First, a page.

The Unparalleled Reign of the Sun King, Louis XIV of France

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Part 2: Absolute Power

King Louis XIV of France The king still had other ministers. His finance minister, Jean-Baptiste Colbert, reorganized the administrative and financial apparatus of the government, organizing the tax system and ending reckless borrowing.

Concerned as well with the arts, Louis ordered the creation of academies and institutes in the arts and sciences. The Academy of Inscriptions and Belle-Lettres came along in 1663, followed by the Royal Academy of Music in 1666. Colbert personally oversaw the construction of the Paris Observatory, which took five years to build. Long a patron of the arts, Louis was particularly fond of ballet and performed lead parts in many productions in the early part of his reign.

Louis also directed his military minister, the Marquis de Louvois, to expand the army and the navy. France was soon the leading military power on the Continent.

Ever the opportunist, Louis capitalized on the void left by his father-in-law's death to lay a French claim for part of the Spanish Netherlands and declared war on the Dutch (in the War of Devolution). The Dutch got the better of the French in this war, and Louis ended things before they got out of hand. He joined forces with English King Charles II in the King Louis XIV of France Third Anglo-Dutch War in the 1670s; the Dutch won the naval battles and the overall war, but France gained some territory as a result. In fact, the Dutch-French conflict raged on after the English sued for peace, and Louis could lay claim to parts of Flanders by the time the Franco-Dutch War ended in 1678.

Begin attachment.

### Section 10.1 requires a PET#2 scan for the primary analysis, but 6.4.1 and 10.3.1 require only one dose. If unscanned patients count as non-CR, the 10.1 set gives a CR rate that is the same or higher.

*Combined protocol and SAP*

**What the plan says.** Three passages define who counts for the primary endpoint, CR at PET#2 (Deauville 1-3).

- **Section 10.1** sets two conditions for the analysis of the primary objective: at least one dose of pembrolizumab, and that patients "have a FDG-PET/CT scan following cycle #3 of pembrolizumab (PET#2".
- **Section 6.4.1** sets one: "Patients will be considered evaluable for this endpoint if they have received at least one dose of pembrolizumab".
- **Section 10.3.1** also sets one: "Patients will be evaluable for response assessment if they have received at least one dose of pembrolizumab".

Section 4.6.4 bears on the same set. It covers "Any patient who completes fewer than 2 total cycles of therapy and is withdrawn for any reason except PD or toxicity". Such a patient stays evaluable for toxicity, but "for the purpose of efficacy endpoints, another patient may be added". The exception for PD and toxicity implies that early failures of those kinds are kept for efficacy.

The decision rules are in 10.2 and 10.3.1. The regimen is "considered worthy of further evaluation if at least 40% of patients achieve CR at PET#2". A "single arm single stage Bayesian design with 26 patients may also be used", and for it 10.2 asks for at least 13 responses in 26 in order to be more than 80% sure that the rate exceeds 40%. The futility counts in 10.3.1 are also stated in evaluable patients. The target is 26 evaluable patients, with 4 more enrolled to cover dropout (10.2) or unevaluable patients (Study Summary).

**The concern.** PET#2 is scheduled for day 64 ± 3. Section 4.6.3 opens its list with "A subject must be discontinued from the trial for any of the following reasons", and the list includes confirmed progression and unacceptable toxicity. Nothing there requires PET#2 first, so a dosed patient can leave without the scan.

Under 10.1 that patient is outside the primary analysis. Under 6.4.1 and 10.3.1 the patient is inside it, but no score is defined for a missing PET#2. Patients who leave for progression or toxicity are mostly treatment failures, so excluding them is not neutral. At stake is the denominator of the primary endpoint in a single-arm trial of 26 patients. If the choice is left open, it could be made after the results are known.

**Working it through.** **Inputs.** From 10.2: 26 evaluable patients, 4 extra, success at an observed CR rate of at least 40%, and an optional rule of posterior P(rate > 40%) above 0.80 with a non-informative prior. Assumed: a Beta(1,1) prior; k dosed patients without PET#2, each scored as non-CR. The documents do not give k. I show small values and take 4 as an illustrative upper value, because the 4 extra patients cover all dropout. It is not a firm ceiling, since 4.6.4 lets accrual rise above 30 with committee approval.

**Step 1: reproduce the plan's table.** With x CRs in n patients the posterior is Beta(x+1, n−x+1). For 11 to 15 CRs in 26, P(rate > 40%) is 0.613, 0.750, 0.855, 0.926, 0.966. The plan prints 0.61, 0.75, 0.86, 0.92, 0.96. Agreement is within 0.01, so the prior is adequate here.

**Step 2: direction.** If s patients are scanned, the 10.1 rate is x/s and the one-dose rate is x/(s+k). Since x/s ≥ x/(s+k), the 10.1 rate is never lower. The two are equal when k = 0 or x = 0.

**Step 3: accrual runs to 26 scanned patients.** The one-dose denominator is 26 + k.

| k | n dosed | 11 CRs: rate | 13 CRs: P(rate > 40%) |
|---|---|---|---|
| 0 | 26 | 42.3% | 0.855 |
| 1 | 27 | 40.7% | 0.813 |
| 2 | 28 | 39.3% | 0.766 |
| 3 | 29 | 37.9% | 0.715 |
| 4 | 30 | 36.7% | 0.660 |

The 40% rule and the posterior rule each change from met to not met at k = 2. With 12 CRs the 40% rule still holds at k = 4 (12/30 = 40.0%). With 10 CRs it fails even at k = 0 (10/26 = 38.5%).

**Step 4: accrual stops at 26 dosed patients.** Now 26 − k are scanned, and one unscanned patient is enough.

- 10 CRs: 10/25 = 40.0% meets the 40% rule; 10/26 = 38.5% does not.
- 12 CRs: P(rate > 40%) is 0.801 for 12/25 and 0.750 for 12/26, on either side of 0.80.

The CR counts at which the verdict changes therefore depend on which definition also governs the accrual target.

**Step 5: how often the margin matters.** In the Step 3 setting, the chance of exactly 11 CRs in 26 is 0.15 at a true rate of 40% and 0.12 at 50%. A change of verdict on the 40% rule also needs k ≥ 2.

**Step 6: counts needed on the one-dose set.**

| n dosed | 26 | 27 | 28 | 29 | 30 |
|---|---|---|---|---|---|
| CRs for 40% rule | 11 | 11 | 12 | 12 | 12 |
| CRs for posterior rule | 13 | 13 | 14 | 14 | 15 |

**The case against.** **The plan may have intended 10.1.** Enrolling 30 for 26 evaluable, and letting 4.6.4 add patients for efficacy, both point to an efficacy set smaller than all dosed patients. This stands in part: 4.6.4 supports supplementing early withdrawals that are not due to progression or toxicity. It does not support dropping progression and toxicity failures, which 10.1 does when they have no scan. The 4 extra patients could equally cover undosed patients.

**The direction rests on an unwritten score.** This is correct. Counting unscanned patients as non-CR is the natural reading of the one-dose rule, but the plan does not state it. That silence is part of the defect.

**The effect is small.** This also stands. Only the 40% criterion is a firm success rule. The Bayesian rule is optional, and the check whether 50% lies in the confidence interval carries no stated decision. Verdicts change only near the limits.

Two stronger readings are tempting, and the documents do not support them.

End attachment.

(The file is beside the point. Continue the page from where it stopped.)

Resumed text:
In the 1680s, Louis took a bold step with regard to religion. A devout Catholic, he had it in for French Protestants known as the Huguenots. King Henry IV, Louis' grandfather, had, in 1598, issued the Edict of Nantes, which granted substantial religious rights to the Huguenots, who were the largest religious minority in the country. In 1685, Louis XIV revoked the Edict of Nantes. In the Edict of Fontainebleau, the king declared that the Huguenots no longer had the right to worship as they saw fit. Instead, they could be punished for doing so. Further, the king ordered Protestant schools closed and churches destroyed. Drastically, Protestants were forbidden from assembling and even marriage. Henceforth, the Edict of Nantes revoked king declared, all children born in France would be baptized as Catholics. The result was a large emigration, to England and Holland and other countries; conservative estimates put the number of Huguenots who fled at 200,000. (The number of Huguenots living in France at that time is thought to have exceeded 1 million.) By this time, Huguenots made up a large part of the industry in the country; the disappearance of that many people from the tax rolls would have stung as well.

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